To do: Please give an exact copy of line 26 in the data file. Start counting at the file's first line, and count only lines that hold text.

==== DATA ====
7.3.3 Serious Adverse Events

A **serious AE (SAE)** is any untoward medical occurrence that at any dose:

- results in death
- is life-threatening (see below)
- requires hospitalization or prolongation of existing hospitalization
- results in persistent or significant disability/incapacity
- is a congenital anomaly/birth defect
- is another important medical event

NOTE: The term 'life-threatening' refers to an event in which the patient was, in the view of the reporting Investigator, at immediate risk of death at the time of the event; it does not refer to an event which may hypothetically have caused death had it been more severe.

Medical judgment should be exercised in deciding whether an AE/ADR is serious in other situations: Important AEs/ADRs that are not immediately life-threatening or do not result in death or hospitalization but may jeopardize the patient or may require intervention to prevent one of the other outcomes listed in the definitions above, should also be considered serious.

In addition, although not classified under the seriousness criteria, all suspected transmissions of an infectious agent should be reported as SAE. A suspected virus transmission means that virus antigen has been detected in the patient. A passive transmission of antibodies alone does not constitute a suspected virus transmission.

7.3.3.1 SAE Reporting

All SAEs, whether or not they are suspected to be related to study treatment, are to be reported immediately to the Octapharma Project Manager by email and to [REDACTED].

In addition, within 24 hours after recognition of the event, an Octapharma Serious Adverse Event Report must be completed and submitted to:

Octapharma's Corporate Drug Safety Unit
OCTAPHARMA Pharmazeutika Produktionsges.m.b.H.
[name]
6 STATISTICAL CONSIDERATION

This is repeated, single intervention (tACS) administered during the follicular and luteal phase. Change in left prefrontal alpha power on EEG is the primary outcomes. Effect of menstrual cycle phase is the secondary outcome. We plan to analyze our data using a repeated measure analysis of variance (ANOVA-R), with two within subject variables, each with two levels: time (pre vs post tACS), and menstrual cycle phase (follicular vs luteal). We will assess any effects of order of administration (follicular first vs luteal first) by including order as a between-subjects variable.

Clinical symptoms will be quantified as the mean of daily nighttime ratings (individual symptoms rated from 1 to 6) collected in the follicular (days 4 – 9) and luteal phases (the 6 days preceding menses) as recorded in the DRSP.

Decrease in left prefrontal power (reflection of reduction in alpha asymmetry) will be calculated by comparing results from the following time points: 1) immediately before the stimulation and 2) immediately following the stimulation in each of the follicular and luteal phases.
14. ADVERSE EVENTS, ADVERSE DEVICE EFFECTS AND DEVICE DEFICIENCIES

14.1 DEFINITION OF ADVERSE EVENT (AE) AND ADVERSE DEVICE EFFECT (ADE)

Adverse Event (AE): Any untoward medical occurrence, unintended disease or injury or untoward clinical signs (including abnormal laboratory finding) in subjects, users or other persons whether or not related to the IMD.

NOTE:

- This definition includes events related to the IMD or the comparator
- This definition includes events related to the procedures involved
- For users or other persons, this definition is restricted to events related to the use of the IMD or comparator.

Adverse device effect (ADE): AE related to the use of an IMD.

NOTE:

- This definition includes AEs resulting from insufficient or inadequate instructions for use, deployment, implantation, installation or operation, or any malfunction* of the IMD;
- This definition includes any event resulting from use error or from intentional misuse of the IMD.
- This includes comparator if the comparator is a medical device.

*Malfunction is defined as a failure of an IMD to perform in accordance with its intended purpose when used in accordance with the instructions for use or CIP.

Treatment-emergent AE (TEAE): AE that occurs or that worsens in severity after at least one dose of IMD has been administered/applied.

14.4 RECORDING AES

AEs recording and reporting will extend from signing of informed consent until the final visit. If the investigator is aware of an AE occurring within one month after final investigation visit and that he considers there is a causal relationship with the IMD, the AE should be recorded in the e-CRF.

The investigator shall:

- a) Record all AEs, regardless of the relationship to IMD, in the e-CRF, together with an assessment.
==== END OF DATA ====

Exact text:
- This definition includes events related to the IMD or the comparator